Monday, July 22, 2013

Red Light Jumpers

As a rule, we don't get all holier-than-thou on this blog about RLJing.

However, there is a difference between on the one hand riding carefully with full awareness of the hazards around you, and respect for the safety of others but with a "relaxed" interpretation of the rules, and on the other hand, putting other road users in danger.

On The Mall this morning:

Above, you can see the lights are red and there's a lady waiting to cross. If you really have to jump the light, at least steer over to the middle of the road and give her plenty of room. Not like this:

And certainly not like this, when she's actually stepping into the road, and you have to swerve to avoid her, because you haven't got a clue what's going on beyond the end of your nose:

Wednesday, July 17, 2013


Three deaths of cyclists in the space of three weeks. Grim reading, and an indictment of the lack of progress in improving safety on the highways of this city.

In general we are supportive on this blog of the Mayor's plans for improving the experience for cyclists. But the problem is that the delivery of even the first of those plans is still some way off. Even the most optimistic of observers would struggle to conclude that we won't have to wait decades before we have anything approximating to  a London-wide safe cycle network. And in the mean time, cyclists have to put up with a road network that in parts is designed as if no-one cycled in London.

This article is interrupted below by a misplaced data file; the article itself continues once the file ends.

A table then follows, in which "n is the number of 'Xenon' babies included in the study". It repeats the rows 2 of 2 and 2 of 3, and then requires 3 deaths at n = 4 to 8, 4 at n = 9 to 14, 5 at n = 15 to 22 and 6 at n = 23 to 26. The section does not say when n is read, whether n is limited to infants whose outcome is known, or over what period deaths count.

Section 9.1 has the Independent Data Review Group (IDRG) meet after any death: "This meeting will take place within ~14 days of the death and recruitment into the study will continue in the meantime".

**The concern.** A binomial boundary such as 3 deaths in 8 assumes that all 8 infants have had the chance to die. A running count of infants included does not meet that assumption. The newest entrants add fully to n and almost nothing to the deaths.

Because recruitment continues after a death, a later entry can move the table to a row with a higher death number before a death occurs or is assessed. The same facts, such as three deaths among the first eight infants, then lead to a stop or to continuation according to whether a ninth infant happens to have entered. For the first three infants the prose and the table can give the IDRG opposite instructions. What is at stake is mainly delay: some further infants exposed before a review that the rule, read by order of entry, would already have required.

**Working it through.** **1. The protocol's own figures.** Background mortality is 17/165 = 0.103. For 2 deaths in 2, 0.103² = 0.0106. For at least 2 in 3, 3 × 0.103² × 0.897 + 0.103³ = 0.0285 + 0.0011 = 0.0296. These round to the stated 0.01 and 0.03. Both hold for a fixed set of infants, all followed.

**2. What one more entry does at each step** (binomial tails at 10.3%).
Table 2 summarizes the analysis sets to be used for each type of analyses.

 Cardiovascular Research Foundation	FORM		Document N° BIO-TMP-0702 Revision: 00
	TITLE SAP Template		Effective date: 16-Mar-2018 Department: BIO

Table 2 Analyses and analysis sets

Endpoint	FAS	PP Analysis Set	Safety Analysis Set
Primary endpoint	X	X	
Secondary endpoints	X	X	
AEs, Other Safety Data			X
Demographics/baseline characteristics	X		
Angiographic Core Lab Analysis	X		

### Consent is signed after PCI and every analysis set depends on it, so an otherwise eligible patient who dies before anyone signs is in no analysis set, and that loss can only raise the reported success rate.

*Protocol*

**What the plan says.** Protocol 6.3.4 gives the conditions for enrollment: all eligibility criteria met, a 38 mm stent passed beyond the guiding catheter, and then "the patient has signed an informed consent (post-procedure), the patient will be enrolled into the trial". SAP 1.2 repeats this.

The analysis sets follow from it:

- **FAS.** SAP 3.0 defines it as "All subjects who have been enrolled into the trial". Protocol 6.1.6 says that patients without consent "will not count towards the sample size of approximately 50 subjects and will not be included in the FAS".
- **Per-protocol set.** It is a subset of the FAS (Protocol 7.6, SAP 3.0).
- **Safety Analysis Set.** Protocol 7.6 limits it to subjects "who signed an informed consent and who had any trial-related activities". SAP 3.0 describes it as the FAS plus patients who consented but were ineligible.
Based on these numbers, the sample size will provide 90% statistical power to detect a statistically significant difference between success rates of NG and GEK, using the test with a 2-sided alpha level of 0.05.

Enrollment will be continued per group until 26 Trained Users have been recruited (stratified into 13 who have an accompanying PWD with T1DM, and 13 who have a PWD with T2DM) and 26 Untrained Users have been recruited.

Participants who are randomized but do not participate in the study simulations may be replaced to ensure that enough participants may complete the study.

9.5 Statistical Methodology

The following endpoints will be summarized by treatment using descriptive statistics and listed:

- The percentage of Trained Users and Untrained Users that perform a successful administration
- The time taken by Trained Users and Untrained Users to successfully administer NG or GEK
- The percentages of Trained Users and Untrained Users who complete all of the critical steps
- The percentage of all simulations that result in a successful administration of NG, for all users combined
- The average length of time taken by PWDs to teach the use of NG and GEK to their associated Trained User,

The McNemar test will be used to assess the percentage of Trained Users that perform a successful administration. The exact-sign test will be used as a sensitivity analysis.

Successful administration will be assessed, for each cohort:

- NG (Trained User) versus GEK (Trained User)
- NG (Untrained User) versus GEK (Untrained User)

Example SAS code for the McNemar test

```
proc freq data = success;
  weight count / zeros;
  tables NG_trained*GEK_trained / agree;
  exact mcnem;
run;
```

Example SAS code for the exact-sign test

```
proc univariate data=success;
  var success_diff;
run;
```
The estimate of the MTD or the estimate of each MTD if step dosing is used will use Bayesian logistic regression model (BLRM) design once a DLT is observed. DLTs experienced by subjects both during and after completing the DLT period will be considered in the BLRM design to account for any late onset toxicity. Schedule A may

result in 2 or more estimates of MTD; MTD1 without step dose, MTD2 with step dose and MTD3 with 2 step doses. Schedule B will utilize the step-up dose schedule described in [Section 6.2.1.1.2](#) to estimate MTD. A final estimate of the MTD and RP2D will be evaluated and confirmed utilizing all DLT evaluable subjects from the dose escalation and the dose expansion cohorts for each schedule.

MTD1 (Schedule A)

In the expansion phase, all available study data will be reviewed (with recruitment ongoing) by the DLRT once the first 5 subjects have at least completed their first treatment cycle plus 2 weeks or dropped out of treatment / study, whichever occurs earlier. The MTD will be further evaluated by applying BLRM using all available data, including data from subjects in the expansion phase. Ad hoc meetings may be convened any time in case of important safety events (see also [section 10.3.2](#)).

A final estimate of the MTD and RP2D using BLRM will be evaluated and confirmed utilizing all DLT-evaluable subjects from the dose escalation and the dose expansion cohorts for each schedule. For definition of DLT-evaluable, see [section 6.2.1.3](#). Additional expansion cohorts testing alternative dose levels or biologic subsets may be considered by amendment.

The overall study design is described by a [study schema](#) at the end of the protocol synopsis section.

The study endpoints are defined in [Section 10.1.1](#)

So it follows that there needs to be a short-term plan in place to mitigate the worst excesses of existing car-centric highway design. And one of the worst examples of this is Holborn, where Alan Neve was tragically killed on Monday.

The stretch on which this fatality took place is 4 lanes wide and one-way as you can see from the picture. The left and right lanes are left and right-turn-only respectively, so if you want to go straight on, you need to get right in the middle of the traffic. When the lights change, it's a racetrack, and you'll have vehicles passing you left and right. There is no advance stop box, no cycle lane and no bus lane. (The road is usually full of traffic of course, which you can't see from the picture. You will however notice a female cyclist, on the pavement, no doubt deciding that the chance of a fine is a worthwhile tradeoff to avoid a chance encounter with a construction lorry).
To make a bad situation a lot worse, along with the multiple lanes, the Holborn gyratory is also surrounded by a network of one-way streets. In the immediate vicinity, the following roads are one-way (working around the points of the compass from North):

Queen Square
Old Gloucester Street
Boswell Street
Harpur Street (status not clear. Some signage indicates one-way).
Theobalds Road
Old North Street (has a cycle contraflow)
Red Lion Square (all sides)
Dane Street
Catton Street